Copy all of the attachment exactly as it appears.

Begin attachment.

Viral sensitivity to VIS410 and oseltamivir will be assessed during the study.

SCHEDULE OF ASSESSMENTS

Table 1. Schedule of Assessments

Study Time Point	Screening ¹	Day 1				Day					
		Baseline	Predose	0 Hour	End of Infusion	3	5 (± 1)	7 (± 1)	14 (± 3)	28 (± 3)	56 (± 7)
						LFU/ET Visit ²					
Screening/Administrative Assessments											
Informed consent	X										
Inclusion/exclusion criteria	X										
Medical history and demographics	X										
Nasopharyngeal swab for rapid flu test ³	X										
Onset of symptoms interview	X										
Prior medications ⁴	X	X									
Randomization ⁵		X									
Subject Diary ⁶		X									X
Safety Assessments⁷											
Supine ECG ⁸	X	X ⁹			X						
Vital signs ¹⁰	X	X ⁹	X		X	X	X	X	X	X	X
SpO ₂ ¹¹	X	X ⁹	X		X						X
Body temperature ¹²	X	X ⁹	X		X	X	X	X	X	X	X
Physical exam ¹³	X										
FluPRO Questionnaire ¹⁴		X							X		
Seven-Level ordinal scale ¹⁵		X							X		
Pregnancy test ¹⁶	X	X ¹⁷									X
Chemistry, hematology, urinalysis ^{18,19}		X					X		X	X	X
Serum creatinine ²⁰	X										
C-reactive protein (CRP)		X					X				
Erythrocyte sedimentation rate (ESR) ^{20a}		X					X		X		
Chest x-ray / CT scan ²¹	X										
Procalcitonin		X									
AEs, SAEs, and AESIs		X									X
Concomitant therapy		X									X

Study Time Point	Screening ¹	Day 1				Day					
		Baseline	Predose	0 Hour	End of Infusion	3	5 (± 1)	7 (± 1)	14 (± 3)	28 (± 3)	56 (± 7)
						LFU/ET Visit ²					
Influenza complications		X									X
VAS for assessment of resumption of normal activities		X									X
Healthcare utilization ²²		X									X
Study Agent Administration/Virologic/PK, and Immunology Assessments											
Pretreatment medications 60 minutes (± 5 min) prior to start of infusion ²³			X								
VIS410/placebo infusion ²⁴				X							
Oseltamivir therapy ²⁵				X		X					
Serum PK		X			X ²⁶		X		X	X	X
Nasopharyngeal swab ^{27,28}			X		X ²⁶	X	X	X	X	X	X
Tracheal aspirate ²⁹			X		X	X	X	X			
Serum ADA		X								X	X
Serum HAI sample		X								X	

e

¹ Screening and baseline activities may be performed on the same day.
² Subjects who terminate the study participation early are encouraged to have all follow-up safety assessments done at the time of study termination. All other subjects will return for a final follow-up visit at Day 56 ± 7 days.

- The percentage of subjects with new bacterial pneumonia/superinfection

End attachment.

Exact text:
Viral sensitivity to VIS410 and oseltamivir will be assessed during the study.

SCHEDULE OF ASSESSMENTS

Table 1. Schedule of Assessments

Study Time Point	Screening ¹	Day 1				Day					
		Baseline	Predose	0 Hour	End of Infusion	3	5 (± 1)	7 (± 1)	14 (± 3)	28 (± 3)	56 (± 7)
						LFU/ET Visit ²					
Screening/Administrative Assessments											
Informed consent	X										
Inclusion/exclusion criteria	X										
Medical history and demographics	X										
Nasopharyngeal swab for rapid flu test ³	X										
Onset of symptoms interview	X										
Prior medications ⁴	X	X									
Randomization ⁵		X									
Subject Diary ⁶		X									X
Safety Assessments⁷											
Supine ECG ⁸	X	X ⁹			X						
Vital signs ¹⁰	X	X ⁹	X		X	X	X	X	X	X	X
SpO ₂ ¹¹	X	X ⁹	X		X						X
Body temperature ¹²	X	X ⁹	X		X	X	X	X	X	X	X
Physical exam ¹³	X										
FluPRO Questionnaire ¹⁴		X							X		
Seven-Level ordinal scale ¹⁵		X							X		
Pregnancy test ¹⁶	X	X ¹⁷									X
Chemistry, hematology, urinalysis ^{18,19}		X					X		X	X	X
Serum creatinine ²⁰	X										
C-reactive protein (CRP)		X					X				
Erythrocyte sedimentation rate (ESR) ^{20a}		X					X		X		
Chest x-ray / CT scan ²¹	X										
Procalcitonin		X									
AEs, SAEs, and AESIs		X									X
Concomitant therapy		X									X

Study Time Point	Screening ¹	Day 1				Day					
		Baseline	Predose	0 Hour	End of Infusion	3	5 (± 1)	7 (± 1)	14 (± 3)	28 (± 3)	56 (± 7)
						LFU/ET Visit ²					
Influenza complications		X									X
VAS for assessment of resumption of normal activities		X									X
Healthcare utilization ²²		X									X
Study Agent Administration/Virologic/PK, and Immunology Assessments											
Pretreatment medications 60 minutes (± 5 min) prior to start of infusion ²³			X								
VIS410/placebo infusion ²⁴				X							
Oseltamivir therapy ²⁵				X		X					
Serum PK		X			X ²⁶		X		X	X	X
Nasopharyngeal swab ^{27,28}			X		X ²⁶	X	X	X	X	X	X
Tracheal aspirate ²⁹			X		X	X	X	X			
Serum ADA		X								X	X
Serum HAI sample		X								X	

e

¹ Screening and baseline activities may be performed on the same day.
² Subjects who terminate the study participation early are encouraged to have all follow-up safety assessments done at the time of study termination. All other subjects will return for a final follow-up visit at Day 56 ± 7 days.

- The percentage of subjects with new bacterial pneumonia/superinfection